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NIH-funded genetic sequencing tool speeds drug discovery, disease diagnostics

Today physicists at Wake Forest University and NanoMedica, their biotechnology company partner, received a $700,000 grant from the National Institutes of Health (NIH) to bring to market a new drug-discovery tool using next-generation genetic sequencing.

The technology, Next-Gen Lab-on-Bead, would be the first bead-based drug-discovery tool to use the latest genetic sequencing technologies, making drug and diagnostics discovery significantly more efficient.

Pharmaceutical companies would use the technology as a sort of Google search for new drugs sending the scientists a protein marker of the disease for which they want to find a treatment, and letting Next-Gen Lab-on-Bead test millions of possibilities all at once.

"Next-gen is much faster and cheaper, and no one is using it for drug discovery as far as we know," said Martin Guthold, associate professor of physics and co-inventor of Next-Gen Lab-on-Bead. "It miniaturizes and massively parallelizes sequencing on beads in little wells, so we can do millions of sequencing actions in unison to find potential drug candidates to treat a specific disease."

The NIH awarded the funding through its Small Business Innovation Research program, so Wake Forest will share the funds with NanoMedica, a Winston-Salem company that has licensed the patent for Next-Gen Lab-on-Bead.

The technology uses a roughly one-inch-square chip, similar to a computer chip. A football-shaped area in the middle of the chip is filled with millions of wells. Each well contains a bead, to which the researchers attach a potential drug molecule.

"Each chip contains millions of potential drug candidates," Guthold said. "We know the position and identity of each, because we can associate a potential drug molecule with the sequence in each well."

To find a disease-drug match, a pharmaceutical company would supply the target for instance, a protein called Src kinase associated with many cancers. The researchers would combine the fluorescently labeled protein with a neutral solution and flow it over the chip.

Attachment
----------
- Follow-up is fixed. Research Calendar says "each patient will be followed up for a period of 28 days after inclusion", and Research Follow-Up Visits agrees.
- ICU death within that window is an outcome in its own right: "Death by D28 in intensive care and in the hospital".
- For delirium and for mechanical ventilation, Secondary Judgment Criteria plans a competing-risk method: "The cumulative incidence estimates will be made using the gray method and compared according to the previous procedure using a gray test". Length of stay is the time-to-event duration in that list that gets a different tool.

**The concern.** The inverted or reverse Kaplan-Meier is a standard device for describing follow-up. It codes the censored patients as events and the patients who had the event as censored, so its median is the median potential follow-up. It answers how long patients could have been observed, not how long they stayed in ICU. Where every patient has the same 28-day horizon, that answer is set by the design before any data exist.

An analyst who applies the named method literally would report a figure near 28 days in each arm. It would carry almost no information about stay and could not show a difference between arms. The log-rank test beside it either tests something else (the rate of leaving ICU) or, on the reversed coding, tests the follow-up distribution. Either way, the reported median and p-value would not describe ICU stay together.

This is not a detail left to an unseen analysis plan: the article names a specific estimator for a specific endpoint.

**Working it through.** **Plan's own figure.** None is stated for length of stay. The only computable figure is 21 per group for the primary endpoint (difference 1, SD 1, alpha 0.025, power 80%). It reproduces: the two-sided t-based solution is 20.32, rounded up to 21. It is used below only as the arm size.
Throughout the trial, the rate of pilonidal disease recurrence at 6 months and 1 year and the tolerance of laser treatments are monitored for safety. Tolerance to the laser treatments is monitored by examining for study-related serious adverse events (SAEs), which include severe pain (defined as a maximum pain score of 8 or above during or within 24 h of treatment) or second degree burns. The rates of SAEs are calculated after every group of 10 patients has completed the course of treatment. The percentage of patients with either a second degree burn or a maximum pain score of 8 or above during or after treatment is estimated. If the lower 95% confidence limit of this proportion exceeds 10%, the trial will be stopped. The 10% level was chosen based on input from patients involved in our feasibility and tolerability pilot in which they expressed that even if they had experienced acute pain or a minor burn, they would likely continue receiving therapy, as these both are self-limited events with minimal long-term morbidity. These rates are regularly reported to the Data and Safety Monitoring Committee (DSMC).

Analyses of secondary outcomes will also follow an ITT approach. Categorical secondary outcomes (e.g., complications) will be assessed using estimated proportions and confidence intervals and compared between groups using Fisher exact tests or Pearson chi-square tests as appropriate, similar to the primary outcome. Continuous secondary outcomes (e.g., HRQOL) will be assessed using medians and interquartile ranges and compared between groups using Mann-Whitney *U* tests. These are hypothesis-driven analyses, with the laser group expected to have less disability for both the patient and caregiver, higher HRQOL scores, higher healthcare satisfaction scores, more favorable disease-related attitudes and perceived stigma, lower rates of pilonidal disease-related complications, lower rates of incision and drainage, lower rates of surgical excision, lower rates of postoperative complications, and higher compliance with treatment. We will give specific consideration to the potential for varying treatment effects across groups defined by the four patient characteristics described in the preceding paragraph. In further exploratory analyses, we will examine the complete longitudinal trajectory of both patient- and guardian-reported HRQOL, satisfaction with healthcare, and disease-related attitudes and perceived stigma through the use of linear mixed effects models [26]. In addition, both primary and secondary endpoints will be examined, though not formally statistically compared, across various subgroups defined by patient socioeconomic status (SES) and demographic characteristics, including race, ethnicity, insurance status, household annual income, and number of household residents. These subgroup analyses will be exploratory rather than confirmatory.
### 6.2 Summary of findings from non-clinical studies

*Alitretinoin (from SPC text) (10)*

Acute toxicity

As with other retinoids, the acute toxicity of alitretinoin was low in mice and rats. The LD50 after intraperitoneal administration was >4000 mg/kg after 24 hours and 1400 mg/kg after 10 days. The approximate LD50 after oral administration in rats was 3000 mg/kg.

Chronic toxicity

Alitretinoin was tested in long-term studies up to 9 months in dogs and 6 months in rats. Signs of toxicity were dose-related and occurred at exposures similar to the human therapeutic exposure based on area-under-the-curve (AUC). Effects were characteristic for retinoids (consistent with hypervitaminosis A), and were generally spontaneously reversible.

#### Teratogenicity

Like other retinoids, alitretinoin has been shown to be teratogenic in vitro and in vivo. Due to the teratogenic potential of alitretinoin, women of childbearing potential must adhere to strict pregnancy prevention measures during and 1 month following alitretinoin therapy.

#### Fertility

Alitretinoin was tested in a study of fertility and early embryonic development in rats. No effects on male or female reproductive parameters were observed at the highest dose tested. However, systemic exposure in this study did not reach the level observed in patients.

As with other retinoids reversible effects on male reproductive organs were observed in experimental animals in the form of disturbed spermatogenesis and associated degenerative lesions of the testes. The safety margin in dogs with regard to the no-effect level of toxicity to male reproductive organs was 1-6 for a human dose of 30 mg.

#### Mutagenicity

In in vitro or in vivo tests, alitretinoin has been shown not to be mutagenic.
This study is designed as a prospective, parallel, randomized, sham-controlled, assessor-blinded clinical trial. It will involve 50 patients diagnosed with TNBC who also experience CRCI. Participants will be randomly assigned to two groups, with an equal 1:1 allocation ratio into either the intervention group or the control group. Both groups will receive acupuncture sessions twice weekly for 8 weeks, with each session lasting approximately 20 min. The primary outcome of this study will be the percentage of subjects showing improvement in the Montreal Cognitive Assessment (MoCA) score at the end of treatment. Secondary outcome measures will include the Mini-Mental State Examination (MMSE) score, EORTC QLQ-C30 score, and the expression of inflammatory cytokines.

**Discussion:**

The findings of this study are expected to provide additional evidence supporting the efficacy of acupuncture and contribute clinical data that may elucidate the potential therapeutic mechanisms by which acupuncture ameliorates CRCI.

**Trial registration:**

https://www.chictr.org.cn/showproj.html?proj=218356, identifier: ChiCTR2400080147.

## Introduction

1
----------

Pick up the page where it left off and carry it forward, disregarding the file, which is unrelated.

If a well glows fluorescently, indicating that the protein target bound to the bead in the well, it contains a drug candidate that is potentially useful in treating the disease. The pharmaceutical company then can begin testing the drug in the lab.

Though the Wake Forest-NanoMedica research team has focused on drug discovery, Next-Gen Lab-on-Bead also could be used for more accurate, speedy medical diagnoses.

"If you want to see if a biopsy is cancerous, you could use diagnostic molecules that were discovered with this technology. If a biopsy sample binds to certain diagnostic molecules, then it's cancerous," Guthold said.

The research team includes Keith Bonin, Jed Macosko and Jason Gagliano of the Wake Forest physics department.

Wake Forest and NanoMedica also have received a two-year, $160,000 Collaborative Funding Grant from the North Carolina Biotechnology Center to refine Next-Gen Lab-on-Bead for commercial use.

"We have made a major commitment to purchasing expensive equipment that's beyond the realm of most startups, and that's a risk we took because we are confident that applying next-gen sequencing to drug discovery is really novel," said Roger Cubicciotti, NanoMedica president/CEO.

According to a recent report by Frost & Sullivan, next-generation genetic sequencing is expected to boom in the next five years as researchers explore drug-discovery and diagnostic applications. That will make it one of the fastest-growing markets in the biomedical industry, the report says.


Contact: Katie Neal
Wake Forest University

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